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Dublin: 18 °C Tuesday 11 August, 2020
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No return to rush-hour as Dublin's streets remain quiet on the first morning of Phase Two

Buses and train stations remained largely quiet this morning.

A woman wearing a protective face mask waits at a bus stop in Dublin's city centre.
A woman wearing a protective face mask waits at a bus stop in Dublin's city centre.
Image: Brian Lawless/PA Wire/PA Images

THERE WAS LITTLE sign of the return of rush-hour in Dublin this morning, on the first day of Phase Two of the easing of Covid-19 restrictions. 

While buses and cars rumbled along the quays, traffic was far from pre-pandemic levels – despite expectations that this new phase could see greater demand on public transport. 

Dublin Bus has returned to a nearly-normal timetable from today, but even with seating reduced to support social distancing, buses were far from capacity levels from 8am this morning. 

People have been advised to wear masks on public transport, but there was no widespread mask-wearing this morning on the city’s buses – although many remained largely empty. 

Today marks a significant new phase in Ireland’s re-opening as the number of new coronavirus cases remains low. People can now travel within their own county or 20km from home and some shops are allowed to re-open. 

At the start of May, Taoiseach Leo Varadkar announced a five-step plan for lifting the measures put in place by the government to slow the spread of Covid-19.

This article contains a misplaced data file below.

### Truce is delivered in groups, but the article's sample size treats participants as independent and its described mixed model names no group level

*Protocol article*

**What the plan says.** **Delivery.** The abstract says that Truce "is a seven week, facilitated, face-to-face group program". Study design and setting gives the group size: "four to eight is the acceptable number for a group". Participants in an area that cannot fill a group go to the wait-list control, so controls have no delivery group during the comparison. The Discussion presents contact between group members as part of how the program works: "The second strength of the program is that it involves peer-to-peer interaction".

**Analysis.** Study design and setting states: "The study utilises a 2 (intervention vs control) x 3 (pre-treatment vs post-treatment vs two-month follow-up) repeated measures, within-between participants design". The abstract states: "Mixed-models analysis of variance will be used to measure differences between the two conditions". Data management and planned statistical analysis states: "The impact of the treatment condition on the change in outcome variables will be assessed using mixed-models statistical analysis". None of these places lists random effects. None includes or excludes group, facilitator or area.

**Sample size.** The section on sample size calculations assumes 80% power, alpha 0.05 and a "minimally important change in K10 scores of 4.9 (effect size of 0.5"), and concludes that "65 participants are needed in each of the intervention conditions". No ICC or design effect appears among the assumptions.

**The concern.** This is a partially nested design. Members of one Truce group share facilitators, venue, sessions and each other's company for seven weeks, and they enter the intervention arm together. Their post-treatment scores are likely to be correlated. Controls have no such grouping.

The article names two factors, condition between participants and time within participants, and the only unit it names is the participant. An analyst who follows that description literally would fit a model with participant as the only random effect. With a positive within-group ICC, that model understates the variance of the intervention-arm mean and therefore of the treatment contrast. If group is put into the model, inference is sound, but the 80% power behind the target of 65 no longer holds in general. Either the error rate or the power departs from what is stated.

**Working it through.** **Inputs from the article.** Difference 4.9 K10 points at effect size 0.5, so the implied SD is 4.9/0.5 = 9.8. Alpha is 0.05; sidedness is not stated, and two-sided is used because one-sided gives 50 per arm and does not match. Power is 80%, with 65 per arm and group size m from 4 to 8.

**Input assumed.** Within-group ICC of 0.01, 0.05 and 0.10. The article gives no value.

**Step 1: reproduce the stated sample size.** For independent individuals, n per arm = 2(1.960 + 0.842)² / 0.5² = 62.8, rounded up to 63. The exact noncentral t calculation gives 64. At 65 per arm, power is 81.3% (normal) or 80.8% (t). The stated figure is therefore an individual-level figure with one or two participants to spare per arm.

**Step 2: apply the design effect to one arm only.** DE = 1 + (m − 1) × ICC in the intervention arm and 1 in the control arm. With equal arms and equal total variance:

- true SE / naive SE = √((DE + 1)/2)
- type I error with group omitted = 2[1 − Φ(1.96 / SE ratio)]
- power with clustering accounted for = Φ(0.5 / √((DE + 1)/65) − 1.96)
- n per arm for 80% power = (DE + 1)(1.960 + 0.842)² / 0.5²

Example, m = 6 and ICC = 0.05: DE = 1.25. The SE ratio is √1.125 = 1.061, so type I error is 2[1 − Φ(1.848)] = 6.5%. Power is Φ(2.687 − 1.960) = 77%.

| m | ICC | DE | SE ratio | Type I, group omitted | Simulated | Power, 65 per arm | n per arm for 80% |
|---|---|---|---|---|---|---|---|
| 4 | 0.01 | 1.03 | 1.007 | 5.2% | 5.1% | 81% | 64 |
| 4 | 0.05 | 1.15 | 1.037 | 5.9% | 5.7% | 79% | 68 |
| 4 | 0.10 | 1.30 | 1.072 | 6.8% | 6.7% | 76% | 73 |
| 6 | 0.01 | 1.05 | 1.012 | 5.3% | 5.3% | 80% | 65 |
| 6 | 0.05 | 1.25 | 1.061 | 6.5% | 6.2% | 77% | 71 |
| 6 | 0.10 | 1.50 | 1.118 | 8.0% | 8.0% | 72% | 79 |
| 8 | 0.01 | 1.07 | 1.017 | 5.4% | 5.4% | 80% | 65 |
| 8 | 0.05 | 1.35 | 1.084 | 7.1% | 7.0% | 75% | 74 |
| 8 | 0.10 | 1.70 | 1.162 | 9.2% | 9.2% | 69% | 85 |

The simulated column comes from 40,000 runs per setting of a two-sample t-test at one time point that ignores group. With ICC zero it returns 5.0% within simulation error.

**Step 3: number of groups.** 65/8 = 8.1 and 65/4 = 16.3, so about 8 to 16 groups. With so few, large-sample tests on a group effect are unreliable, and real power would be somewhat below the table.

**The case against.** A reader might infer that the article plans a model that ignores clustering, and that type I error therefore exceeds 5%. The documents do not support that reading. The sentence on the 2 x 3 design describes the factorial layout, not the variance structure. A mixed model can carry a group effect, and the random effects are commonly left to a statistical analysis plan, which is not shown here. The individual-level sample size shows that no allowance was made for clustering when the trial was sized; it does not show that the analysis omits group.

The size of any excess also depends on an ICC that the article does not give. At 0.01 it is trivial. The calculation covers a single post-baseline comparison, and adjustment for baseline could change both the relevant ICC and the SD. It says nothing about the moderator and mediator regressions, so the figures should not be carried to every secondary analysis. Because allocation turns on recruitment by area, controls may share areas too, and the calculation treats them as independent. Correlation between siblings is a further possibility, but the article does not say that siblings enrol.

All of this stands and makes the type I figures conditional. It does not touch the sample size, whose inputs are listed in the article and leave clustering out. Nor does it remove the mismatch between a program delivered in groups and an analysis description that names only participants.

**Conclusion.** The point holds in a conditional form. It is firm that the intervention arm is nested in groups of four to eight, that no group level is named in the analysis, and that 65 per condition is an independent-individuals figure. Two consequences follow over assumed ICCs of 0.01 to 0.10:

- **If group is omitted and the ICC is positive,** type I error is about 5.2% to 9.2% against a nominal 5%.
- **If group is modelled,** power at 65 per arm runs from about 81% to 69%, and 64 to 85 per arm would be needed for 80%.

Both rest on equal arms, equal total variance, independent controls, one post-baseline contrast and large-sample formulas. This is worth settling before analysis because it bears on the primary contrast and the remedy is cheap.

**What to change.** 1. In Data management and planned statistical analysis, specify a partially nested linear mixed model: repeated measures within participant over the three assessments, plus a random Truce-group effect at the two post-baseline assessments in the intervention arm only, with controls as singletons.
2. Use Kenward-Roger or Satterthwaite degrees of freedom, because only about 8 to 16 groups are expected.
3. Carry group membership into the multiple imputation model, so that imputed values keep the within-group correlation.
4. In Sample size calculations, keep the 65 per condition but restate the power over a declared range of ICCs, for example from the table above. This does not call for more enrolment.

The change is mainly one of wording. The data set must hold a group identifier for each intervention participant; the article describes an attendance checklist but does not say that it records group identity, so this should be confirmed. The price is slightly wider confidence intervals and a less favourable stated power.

That five-step plan has been condensed down to four and a number of measures have been brought forward after the government announced the acceleration of the previous roadmap on Friday. 

But health officials have warned people to limit their number of close contacts, even as rules relax on social gatherings and shops re-open. 

There was no return to bustling streets this morning, with few commuters stopping to linger and no sign of a full return to normality with plenty of businesses remaining shuttered. 

Some shops will re-open after 10.30am this morning, after the government said that staggered opening times will reduce pressure on public transport. However, some of the larger retailers such as Brown Thomas, Arnotts and Penneys will only re-open later this week. 

Several bus drivers who spoke to TheJournal.ie said that they hadn’t noticed any kind of Phase Two-related spike in commuters. Some pointed that that things were busier during the spell of good weather in recent weeks. 

Rush-hour at Dart stations also appeared quiet. Tara Street station, one of the busiest spots in the city before the Covid-19 crisis, was largely empty at 9am this morning – with only a handful of people going in or out. 

Like Dublin Bus, from today Dart services returned to normal service on weekdays, in the expectation that things should get busier. 

There was also little sense of newly enthusiastic cyclists taking to the streets this morning, despite talk of a boom in bike sales. Earlier, cycle lanes remained largely empty – with no indication that people were eschewing cars and public transport for cycling. 

Cafes

For now, the vast majority of offices remain closed and many workers are still at home. Government advice remains that people should work from home where possible. 

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Cafes, once able to rely on a steady stream of office-goers for trade, reported no great return to normality. 

The popular Coffeeangel chain, which has several cafes in the city, re-opened for the first time today. Owner Karl Purdy said that things seemed “a little better”. 

He’s been in the shops regularly preparing online orders and said a few customers had been in this morning. 

“It’s still nowhere near what it used to be,” Purdy told TheJournal.ie. “But it’s encouraging. I think we just need to get started.”

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